The goal at this stage is to obtain confirmation, or court approval, of your Chapter 13 plan. Once the plan is confirmed, payments will be processed and money will be sent to your creditors with the goal of quietly finishing your Chapter 13 plan.
Sometimes life gets in the way. People get sick, lose their jobs or see a drop in income, watch their businesses fail, and cars and homes cause headaches. That’s normal and we understand. There are options in Chapter 13 cases to suspend plan payments, dismiss bankruptcies, convert to another chapter of bankruptcy like Chapter 7, or modify plan payments down the line.
The same goes for unexpected windfalls and blessings like a pay raise, a larger-than-expected tax refund, a bonus, or a large lottery winning. If any of these positive events happen, tell your attorney and we can advise on how to best continue.
If one makes too much money to qualify for a chapter 7 bankruptcy in Kansas City, or they do not want to surrender their property back to secured creditors, they will likely seek a chapter 13 bankruptcy. In chapter 13, one will propose a repayment plan to repay certain creditors based on their rank and the individuals’ income. While making monthly payments to the Trustee, he/she will review the plan and either allow it or object to it. Once a proposed plan is approved by the Trustee and court, the Trustee will begin the flow of money back to the creditors that are provided to receive payment through the proposed plan. There are several types of repayment plans and these should be discussed with a qualified bankruptcy attorney.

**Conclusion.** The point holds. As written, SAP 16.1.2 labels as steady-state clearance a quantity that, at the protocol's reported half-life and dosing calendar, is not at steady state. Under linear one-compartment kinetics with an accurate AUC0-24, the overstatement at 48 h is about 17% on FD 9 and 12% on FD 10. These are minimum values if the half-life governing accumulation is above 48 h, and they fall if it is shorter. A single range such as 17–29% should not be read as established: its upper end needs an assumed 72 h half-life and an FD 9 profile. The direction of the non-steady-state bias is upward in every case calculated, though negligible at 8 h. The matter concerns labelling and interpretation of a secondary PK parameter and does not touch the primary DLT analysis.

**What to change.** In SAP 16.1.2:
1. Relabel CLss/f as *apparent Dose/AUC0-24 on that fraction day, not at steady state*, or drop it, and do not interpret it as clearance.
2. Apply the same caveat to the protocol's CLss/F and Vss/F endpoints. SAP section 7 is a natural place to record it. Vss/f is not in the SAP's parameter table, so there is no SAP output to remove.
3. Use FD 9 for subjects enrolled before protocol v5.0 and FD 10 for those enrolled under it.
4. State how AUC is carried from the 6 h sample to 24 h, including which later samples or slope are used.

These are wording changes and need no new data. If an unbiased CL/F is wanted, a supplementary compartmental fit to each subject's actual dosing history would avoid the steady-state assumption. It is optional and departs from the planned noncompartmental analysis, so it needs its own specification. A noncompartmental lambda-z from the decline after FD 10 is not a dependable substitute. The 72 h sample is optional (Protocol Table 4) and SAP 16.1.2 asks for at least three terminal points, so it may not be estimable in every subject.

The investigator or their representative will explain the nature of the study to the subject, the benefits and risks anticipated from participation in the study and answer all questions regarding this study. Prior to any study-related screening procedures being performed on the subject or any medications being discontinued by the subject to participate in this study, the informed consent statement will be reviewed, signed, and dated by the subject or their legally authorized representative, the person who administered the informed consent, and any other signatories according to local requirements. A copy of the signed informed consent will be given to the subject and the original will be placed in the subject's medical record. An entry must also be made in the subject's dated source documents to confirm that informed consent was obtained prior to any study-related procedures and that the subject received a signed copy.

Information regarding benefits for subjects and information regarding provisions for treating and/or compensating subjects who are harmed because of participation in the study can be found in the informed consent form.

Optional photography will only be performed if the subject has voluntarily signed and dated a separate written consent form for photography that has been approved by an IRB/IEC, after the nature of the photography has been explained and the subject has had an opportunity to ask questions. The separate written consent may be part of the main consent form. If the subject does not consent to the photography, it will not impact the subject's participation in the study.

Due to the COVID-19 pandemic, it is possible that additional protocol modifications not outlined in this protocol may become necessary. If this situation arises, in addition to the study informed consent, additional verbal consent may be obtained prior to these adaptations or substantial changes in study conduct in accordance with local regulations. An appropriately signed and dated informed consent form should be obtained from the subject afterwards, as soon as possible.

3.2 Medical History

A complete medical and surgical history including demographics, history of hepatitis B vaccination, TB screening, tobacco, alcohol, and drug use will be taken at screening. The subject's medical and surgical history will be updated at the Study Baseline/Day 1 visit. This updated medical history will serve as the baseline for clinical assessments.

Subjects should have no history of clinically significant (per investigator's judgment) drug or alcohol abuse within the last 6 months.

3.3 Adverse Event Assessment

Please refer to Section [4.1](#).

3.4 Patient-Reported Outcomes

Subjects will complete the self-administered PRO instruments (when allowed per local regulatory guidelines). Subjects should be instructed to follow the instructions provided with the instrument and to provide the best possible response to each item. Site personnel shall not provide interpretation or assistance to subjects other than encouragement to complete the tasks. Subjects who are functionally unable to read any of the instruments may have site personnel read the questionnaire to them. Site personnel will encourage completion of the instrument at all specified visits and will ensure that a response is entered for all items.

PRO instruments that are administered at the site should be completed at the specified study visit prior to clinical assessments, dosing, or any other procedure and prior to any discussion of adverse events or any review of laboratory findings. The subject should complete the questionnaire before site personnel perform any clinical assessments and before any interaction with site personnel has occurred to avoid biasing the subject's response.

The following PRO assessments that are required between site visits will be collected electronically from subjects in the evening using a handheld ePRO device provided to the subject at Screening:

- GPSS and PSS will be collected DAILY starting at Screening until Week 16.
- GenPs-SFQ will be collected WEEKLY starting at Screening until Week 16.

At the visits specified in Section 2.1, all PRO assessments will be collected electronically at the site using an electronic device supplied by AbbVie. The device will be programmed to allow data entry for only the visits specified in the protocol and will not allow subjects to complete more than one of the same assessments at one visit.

Ask about W M Law’s “No Fee Up-Front” Chapter 13 cases. As long as you have a job and have set up a direct payment to the Trustee. Our attorney fees can be paid over time through the Chapter 13 plan. Required court costs ($313 court filing fee) do still apply.
A truly caring firm with a vast knowledge of financial options for folks and small businesses whether that involve bankruptcy or not. Highly recommend at least doing a free consult just to know your options!